The Modern Antiquarian. Stone Circles, Ancient Sites, Neolithic Monuments, Ancient Monuments, Prehistoric Sites, Megalithic MysteriesThe Modern Antiquarian

 

Southern England

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31 sites
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The Icknield Way Ancient Trackway
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60 sites
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Kent
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London
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Oxfordshire
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1 site
The Ridgeway Ancient Trackway
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206 sites
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News

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London Treasure - Havering

https://www.dailymail.co.uk/sciencetech/article-7595797/Huge-Bronze-Age-treasure-hoard-dating-3-000-years-offering-gods.html
Howburn Digger Posted by Howburn Digger
21st October 2019ce

Know Your Place!


Know Your Place project puts three more counties on the map

Announcing the launch of Know Your Place in Wiltshire, Bath & NE Somerset and Gloucestershire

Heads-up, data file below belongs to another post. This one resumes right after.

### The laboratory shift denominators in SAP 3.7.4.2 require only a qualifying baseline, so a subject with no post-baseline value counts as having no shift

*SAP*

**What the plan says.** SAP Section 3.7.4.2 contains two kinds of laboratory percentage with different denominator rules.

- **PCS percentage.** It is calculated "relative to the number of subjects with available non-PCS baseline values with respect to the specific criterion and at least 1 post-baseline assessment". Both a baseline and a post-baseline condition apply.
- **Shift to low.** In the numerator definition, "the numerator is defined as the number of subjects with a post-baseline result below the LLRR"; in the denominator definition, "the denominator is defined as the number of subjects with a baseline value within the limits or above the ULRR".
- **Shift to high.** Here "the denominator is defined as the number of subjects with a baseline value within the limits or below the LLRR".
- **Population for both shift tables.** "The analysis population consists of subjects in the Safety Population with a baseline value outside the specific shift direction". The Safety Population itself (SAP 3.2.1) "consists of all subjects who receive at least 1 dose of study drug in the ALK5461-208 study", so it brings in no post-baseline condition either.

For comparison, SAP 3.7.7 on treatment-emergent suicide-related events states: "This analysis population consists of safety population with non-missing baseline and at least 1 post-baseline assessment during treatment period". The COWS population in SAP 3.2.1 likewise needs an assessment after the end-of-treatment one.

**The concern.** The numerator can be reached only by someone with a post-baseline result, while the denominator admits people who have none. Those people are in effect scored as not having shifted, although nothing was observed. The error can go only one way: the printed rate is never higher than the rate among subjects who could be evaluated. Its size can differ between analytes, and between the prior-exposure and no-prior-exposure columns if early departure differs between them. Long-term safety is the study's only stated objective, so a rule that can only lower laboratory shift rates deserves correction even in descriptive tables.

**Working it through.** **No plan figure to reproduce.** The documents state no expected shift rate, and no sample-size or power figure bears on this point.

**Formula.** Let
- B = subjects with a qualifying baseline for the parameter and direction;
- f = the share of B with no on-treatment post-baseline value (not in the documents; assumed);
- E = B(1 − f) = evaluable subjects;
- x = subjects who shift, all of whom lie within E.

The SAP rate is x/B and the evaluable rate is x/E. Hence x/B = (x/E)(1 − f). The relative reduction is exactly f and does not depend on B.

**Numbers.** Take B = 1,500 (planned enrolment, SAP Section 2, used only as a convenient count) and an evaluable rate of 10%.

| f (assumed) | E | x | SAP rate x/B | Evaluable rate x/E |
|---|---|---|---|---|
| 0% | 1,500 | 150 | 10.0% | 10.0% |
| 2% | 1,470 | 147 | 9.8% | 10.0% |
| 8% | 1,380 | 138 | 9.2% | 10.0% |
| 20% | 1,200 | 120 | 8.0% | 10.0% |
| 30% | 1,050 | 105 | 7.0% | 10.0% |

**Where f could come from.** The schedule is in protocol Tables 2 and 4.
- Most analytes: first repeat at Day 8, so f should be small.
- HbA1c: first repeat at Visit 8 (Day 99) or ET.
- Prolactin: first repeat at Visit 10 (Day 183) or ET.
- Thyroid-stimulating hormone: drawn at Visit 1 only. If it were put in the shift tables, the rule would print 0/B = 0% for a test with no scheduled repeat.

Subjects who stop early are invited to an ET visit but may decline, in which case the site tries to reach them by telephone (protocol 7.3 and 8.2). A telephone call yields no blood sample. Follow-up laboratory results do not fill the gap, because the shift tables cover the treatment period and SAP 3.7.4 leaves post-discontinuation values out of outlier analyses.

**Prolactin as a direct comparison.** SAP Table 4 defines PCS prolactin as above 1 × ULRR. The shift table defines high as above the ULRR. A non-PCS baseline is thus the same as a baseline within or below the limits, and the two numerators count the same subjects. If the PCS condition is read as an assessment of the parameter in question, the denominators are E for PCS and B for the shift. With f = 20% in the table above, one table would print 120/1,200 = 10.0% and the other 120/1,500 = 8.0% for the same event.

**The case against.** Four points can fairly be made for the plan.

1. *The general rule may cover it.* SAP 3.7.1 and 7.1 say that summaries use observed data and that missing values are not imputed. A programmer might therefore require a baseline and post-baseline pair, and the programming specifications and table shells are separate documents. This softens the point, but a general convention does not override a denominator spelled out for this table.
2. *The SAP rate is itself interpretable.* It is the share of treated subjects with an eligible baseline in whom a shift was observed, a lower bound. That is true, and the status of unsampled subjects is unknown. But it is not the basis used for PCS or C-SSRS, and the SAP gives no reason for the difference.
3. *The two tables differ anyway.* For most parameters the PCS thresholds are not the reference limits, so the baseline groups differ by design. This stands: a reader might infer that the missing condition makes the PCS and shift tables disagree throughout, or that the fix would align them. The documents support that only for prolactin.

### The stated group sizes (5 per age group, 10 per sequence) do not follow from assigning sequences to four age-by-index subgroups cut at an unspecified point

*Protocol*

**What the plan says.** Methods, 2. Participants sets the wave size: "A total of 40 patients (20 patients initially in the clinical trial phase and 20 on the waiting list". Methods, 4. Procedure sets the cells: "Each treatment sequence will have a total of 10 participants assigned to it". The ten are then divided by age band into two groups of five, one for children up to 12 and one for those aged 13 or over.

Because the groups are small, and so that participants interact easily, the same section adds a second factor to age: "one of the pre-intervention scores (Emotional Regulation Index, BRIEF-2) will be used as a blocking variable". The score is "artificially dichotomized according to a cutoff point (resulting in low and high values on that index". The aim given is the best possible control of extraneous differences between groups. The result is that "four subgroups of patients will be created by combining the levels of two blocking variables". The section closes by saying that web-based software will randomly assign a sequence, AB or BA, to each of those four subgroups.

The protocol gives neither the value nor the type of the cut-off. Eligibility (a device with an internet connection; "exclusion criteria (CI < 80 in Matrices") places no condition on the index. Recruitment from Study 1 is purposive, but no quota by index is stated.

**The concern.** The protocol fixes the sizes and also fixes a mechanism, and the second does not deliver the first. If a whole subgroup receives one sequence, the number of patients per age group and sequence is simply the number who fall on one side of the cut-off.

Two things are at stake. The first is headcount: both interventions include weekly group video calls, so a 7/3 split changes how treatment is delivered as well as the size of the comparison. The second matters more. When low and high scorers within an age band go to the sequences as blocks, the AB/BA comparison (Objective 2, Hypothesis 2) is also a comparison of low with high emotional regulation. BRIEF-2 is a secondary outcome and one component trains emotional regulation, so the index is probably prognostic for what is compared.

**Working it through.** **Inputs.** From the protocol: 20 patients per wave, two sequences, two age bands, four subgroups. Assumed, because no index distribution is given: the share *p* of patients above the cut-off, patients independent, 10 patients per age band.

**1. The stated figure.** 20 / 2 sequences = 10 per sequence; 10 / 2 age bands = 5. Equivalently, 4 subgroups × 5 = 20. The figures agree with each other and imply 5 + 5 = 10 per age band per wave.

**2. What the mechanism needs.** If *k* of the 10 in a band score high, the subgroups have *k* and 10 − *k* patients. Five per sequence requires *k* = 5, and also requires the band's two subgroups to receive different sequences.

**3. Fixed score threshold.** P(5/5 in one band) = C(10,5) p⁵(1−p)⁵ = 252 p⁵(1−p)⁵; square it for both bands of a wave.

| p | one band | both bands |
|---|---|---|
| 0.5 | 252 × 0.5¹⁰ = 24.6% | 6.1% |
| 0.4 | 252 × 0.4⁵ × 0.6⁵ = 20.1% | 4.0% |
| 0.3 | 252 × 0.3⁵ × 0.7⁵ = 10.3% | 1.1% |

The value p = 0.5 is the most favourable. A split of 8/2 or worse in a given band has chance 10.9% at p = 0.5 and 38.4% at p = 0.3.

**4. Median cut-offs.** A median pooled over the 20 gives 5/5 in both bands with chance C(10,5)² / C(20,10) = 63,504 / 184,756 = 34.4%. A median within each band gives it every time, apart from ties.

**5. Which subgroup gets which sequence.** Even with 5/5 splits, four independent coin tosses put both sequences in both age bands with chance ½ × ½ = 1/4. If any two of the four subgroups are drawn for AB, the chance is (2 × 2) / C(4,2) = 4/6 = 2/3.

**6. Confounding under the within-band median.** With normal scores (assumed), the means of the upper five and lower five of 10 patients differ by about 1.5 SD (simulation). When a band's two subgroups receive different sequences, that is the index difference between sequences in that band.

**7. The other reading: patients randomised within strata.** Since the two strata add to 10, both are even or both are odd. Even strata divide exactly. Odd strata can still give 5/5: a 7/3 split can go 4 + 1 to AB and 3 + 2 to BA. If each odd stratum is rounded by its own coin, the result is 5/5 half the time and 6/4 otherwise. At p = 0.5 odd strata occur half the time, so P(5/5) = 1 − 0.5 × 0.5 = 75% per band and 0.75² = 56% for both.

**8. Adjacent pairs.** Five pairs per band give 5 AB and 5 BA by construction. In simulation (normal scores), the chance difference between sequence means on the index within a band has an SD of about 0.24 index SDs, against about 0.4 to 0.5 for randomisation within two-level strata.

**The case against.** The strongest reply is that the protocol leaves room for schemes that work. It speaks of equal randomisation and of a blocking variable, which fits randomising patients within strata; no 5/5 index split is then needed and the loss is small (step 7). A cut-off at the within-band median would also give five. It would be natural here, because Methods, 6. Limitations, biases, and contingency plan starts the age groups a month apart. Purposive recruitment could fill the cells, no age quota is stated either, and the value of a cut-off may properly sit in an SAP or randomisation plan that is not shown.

www.kypwest.org... continues...
Chance Posted by Chance
24th October 2016ce

South-West World Heritage Sites join forces for interactive sustainable transport map


For those who enjoy playing with maps and sustainable transport.......


Four of the South-West's most breathtaking nature areas, including the famous Jurrasic Coast, are hoping to make travel to the heritage sites easier than ever with a new website... continues...
moss Posted by moss
8th January 2010ce

Links

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The Wessex Hillforts Project


The Wessex Hillforts Project is an extensive survey of hillforts in central southern England.

The book is compiled by Andrew Payne, Mark Corney and Barry Cunliff and is available in paperback ISBN: 9781873592854.

The publication is now available to download free in PDF format from English Heritage. See above.
Chance Posted by Chance
11th January 2012ce

Latest posts for Southern England

Showing 1-10 of 32,715 posts. Most recent first | Next 10

Stonehenge and its Environs — Links

JoŇ°t Hobi? on Twitter


Some incredible 3-D computer generated landscapes from LIDAR data around Stonehenge
UncleRob Posted by UncleRob
6th April 2020ce

Kingston Russell (Stone Circle) — Fieldnotes

From the Grey Mare and her colts go back to the bridleway over the stile then turn left and keep going on a north westerly heading, when the track takes you to two hedges either side of the track and there is two gates on your right look for the Kingston Russell information board. The stone circle is through the gate away from the information board. Pretty easy, what went wrong Carl?